Did the trial court correctly decide that an arbitration agreement did not exist or, alternatively, that the agreement was unconscionable?
Respondent, Janice Fuller, was staying at a hotel in Las Vegas, Nevada. On two occasions, she used a check cashing service of the hotel. Petitioners provide management and debt recovery services in connection with the check cashing. In all, Respondent obtained $1,200. Respondent admits that she cashed checks at the hotel and that she signed an electronic credit card terminal. However, she specifically denies being presented with or signing any paper forms. The arbitration language which Petitioners seek to enforce appears on the face of the paper forms.
Respondent alleges that she repaid the $1,200, but that Plaintiffs attempted to collect the debt after payment was made. Petitioners moved to compel arbitration, citing the language in the paper forms. Respondent opposed the motion on two grounds. First, Respondent argued that an agreement to arbitrate did not exist because of a lack of assent. Second, Respondent argued that the agreement, if any, was unconscionable. Citing multiple factors, the trial court found that an agreement to arbitrate did not exist. Accordingly, Petitioners’ motion was denied. The parties, however, disagree over whether the trial court’s denial was based on assent, unconscionability, or both.
Petitioners focus entirely on the unconscionability claim. According to Petitioners, the trial court’s order does not make any findings regarding assent. Petitioners argue that none of the terms in the arbitration agreement are substantively unconscionable, including (1) a provision applying Florida law, (2) the selection of AAA’s commercial rules instead of its consumer rules, and (3) a class action waiver. In addition, the signing of the agreement by Respondent was not done “in a rushed environment” as the trial court found. Respondent had a choice whether, or not, to sign the agreement and did so freely. Thus, there is no factual support for the court’s unconscionability finding.
To begin with, Respondent argues that Petitioners fail to prove the existence of an arbitration agreement. Specifically, Respondent attacks Petitioners’ affidavits, pointing out that neither of the affiants had personal knowledge regarding the transaction. At best, Petitioners’ employees can testify what the company policies and practices are, but they cannot testify whether, in fact, Respondent was presented with the paper forms or signed them. Regarding the unconscionability claim, Respondent argues that there was procedural unconscionability because Respondent was never informed that she was “agreeing to arbitration of any kind.” Respondent also argues that the agreement is substantively unconscionable. Forcing a consumer to submit to Florida law is unconscionable when, as here, Florida law has no connection with the underlying transaction. Respondent also argues that the costs associated with AAA’s commercial rules make them unconscionable when applied in a consumer case.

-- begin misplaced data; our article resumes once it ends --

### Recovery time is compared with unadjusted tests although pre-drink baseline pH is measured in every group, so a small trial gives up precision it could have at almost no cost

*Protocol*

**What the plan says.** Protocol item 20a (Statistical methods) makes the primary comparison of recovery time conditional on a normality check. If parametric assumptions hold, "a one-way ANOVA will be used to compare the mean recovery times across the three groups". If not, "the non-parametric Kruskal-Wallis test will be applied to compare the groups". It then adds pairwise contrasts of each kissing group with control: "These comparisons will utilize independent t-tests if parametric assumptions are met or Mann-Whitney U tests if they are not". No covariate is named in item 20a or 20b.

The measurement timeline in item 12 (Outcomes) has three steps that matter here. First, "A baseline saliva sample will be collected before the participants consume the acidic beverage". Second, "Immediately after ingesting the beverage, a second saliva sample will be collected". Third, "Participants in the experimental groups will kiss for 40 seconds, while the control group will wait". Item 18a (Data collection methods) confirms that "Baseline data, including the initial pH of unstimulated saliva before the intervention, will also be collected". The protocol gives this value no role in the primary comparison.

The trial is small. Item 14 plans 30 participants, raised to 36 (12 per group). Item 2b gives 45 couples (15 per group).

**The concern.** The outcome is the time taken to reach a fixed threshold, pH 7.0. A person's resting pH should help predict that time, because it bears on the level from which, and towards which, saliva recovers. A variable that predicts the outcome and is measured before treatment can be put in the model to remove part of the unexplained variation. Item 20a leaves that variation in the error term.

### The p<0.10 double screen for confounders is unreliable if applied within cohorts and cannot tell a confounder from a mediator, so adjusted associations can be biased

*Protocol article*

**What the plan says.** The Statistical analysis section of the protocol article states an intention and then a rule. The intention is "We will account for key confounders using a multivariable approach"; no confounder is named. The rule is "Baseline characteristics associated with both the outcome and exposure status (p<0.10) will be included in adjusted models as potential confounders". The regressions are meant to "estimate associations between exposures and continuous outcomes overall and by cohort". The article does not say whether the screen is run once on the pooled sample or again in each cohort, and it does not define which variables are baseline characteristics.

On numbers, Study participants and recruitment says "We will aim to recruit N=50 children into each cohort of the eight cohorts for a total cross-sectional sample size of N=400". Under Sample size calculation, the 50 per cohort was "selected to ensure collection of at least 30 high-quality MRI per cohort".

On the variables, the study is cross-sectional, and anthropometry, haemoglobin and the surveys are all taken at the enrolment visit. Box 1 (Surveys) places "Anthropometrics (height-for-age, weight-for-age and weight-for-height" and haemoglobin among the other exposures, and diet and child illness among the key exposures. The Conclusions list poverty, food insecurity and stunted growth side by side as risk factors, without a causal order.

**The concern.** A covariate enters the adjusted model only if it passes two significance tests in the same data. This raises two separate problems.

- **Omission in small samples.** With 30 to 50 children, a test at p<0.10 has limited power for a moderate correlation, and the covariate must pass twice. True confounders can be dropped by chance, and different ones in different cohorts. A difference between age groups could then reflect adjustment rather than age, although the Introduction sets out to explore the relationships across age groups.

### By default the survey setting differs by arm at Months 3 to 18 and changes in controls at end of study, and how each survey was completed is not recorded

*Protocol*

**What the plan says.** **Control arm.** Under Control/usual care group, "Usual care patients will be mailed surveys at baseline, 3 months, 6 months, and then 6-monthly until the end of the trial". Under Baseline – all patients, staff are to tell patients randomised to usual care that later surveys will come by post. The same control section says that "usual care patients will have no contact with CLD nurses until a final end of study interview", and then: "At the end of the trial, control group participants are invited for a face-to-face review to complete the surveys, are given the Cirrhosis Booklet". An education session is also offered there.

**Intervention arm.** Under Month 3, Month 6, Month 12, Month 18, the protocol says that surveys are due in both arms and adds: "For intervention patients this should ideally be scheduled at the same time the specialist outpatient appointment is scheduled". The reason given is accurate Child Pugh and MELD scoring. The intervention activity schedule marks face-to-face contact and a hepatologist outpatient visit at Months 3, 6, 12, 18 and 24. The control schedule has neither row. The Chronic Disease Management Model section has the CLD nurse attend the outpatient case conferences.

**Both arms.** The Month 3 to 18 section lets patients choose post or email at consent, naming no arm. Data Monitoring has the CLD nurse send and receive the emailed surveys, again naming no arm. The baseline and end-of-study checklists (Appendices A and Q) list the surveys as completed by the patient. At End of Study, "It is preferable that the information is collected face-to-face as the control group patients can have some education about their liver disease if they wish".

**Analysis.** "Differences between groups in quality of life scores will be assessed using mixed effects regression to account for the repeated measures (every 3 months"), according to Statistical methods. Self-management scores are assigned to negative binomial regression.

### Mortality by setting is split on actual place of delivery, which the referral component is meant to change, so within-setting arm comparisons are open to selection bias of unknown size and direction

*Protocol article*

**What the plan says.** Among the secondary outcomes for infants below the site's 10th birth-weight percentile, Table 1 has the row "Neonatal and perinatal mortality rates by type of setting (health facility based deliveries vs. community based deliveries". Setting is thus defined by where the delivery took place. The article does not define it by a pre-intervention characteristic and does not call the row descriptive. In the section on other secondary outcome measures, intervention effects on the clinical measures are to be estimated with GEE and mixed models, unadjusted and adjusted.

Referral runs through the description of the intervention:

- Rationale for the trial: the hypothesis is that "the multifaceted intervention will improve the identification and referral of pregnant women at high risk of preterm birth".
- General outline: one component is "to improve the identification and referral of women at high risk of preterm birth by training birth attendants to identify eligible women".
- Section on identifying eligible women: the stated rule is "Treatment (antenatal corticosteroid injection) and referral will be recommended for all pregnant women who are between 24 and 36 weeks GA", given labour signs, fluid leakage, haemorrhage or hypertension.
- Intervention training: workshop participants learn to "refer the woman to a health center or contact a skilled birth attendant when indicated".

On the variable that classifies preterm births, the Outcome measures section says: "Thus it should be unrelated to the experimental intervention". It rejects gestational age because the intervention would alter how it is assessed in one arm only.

Together with Employee Resource Group v. Collins, which is scheduled for argument the same day, this case will clarify the law regarding assent. In this case, it appears that some aspects of the transaction were done electronically. Others, however, involved paper forms that had to be signed by the consumer. The burden of proving that an arbitration agreement exists always rests with the party enforcing the agreement. Here, it does not appear that Petitioners have managed to carry their burden. This case also provides an opportunity for the Supreme Court to delve deeper into the law of unconscionability. It will be interesting to see if the Court is willing to find the choice-of-law provision and the adoption of AAA’s commercial rules to be substantively unconscionable.